Teaching a Kindergarten lesson on neighborhoods can be an excellent way to help children gain a sense of direction, distance, and familiarity within their own neighborhoods. Also, this presents a great opportunity in supporting children learning their own home address(es), as this is an important safety skill all children should have mastered by the end of Kindergarten.
This MyMaps activity requires previous class discussions on neighborhoods: what they are, who live in them, and other important features that make up the neighborhoods we live in. Serving more as a summative project, teachers can direct their students in using this tool to showcase important places in their neighborhood that are special to them.
- Using MyMaps, students will create maps of their neighborhoods by pinning four locations: one location MUST be their school and another MUST be their general neighborhood. For example, I live in University Park, so I added that marker as where I live. Some friends may need help with knowing what their general neighborhood is! (After maps have been shared with the class, encourage students and families to add their home addresses for further exploration and more precise locations).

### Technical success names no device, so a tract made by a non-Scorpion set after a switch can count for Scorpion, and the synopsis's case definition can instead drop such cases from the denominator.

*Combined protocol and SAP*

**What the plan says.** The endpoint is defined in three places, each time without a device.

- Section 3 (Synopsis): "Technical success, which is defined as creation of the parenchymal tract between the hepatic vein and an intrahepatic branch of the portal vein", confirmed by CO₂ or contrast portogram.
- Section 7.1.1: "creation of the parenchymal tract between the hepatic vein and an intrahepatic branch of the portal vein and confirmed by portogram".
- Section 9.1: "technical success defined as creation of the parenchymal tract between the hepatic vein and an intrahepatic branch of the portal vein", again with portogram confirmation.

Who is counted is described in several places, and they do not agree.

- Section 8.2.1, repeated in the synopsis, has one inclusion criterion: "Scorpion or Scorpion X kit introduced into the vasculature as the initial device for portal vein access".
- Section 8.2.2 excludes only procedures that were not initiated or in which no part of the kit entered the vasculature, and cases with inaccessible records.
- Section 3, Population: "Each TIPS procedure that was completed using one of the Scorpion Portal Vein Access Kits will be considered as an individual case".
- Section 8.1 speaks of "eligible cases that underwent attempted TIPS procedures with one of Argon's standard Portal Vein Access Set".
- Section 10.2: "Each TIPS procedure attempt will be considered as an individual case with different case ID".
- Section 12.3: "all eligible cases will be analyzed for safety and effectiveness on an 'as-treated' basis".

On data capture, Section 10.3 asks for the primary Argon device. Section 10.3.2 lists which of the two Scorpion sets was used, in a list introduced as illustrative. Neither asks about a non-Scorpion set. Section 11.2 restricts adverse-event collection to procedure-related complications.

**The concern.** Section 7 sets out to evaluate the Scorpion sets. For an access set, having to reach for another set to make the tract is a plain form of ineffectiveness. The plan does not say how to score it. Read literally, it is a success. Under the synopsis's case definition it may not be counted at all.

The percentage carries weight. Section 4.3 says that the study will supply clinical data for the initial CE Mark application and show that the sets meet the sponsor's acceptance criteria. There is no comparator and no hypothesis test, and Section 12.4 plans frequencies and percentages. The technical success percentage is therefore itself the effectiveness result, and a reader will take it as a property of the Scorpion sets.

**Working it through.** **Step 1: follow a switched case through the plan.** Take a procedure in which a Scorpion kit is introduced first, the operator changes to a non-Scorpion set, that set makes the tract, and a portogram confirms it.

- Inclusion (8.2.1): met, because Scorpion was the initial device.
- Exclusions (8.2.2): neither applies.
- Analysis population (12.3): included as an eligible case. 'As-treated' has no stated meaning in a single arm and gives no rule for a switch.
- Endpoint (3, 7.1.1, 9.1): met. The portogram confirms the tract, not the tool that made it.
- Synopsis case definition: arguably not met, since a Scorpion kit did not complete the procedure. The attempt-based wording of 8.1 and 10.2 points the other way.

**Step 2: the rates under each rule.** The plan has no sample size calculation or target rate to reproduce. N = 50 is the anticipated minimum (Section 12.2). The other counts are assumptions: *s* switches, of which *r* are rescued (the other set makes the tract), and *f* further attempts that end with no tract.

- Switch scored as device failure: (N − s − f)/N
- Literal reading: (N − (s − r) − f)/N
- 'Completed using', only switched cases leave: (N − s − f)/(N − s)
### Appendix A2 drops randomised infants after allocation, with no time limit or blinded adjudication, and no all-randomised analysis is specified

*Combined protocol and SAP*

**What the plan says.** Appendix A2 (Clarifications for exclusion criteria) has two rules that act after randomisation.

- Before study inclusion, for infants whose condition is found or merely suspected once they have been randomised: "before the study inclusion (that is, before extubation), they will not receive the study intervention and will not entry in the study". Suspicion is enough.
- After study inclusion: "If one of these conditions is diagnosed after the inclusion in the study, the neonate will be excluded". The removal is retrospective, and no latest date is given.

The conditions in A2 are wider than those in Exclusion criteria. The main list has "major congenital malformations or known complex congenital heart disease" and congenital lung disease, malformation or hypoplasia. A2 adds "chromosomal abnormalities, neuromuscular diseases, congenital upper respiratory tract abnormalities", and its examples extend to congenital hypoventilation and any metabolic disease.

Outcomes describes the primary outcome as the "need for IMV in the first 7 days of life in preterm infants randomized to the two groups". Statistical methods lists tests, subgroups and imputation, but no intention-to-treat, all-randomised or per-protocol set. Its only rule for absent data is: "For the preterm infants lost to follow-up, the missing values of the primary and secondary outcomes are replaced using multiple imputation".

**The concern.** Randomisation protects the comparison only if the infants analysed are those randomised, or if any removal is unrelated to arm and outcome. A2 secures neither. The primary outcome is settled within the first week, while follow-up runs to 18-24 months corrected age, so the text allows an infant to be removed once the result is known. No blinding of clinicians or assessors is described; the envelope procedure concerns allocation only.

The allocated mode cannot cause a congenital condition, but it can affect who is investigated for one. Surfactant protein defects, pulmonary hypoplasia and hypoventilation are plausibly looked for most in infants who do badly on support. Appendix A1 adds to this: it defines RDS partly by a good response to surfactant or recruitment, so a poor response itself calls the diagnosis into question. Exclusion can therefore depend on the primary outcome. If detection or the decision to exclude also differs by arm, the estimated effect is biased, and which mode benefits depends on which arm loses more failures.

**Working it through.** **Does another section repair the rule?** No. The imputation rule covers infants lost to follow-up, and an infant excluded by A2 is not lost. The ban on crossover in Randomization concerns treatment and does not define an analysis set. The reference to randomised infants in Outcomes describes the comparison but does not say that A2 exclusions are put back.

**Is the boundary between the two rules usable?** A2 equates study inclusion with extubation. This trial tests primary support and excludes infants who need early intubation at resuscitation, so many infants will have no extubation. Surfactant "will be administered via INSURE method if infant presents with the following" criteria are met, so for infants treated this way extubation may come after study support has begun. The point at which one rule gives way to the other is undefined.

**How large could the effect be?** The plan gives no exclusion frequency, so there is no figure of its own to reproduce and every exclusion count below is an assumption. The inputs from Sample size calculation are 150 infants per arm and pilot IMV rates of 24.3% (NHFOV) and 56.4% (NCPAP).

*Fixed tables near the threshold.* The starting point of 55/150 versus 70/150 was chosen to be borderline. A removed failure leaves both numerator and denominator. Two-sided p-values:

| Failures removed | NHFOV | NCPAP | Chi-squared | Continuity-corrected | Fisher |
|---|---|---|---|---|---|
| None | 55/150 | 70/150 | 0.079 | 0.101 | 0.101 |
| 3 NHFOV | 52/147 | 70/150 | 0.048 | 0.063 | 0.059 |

- The last two locations can be anything students choose! A favorite place to eat, a toy store, or perhaps a friend’s neighborhood. Think of two places that you visit often or just really enjoy visiting that you think are important to you and your neighborhood. In my example, I chose my favorite restaurant and the grocery store I go shopping at every week.
- For all four locations, have students add pictures and one sentence stating what that place is.
- Lastly, have students choose any two destinations and pin the route from one to the other so that they may explore the different possibilities for travel. For my example, I chose to do from my neighborhood to school because that is the route I take most often. Allow students to choose their own two locations, or they can create routes for multiple! This will help them see the journeys they take to get to some of their favorite places.
Aside from the directional skills students will gain from this lesson, it can serve as a great community-building activity. Having students share their maps (whole class or small groups) gives them the opportunity to share with their peers, places that are important to them and may encourage others to visit them too, ultimately expanding everyone’s neighborhood!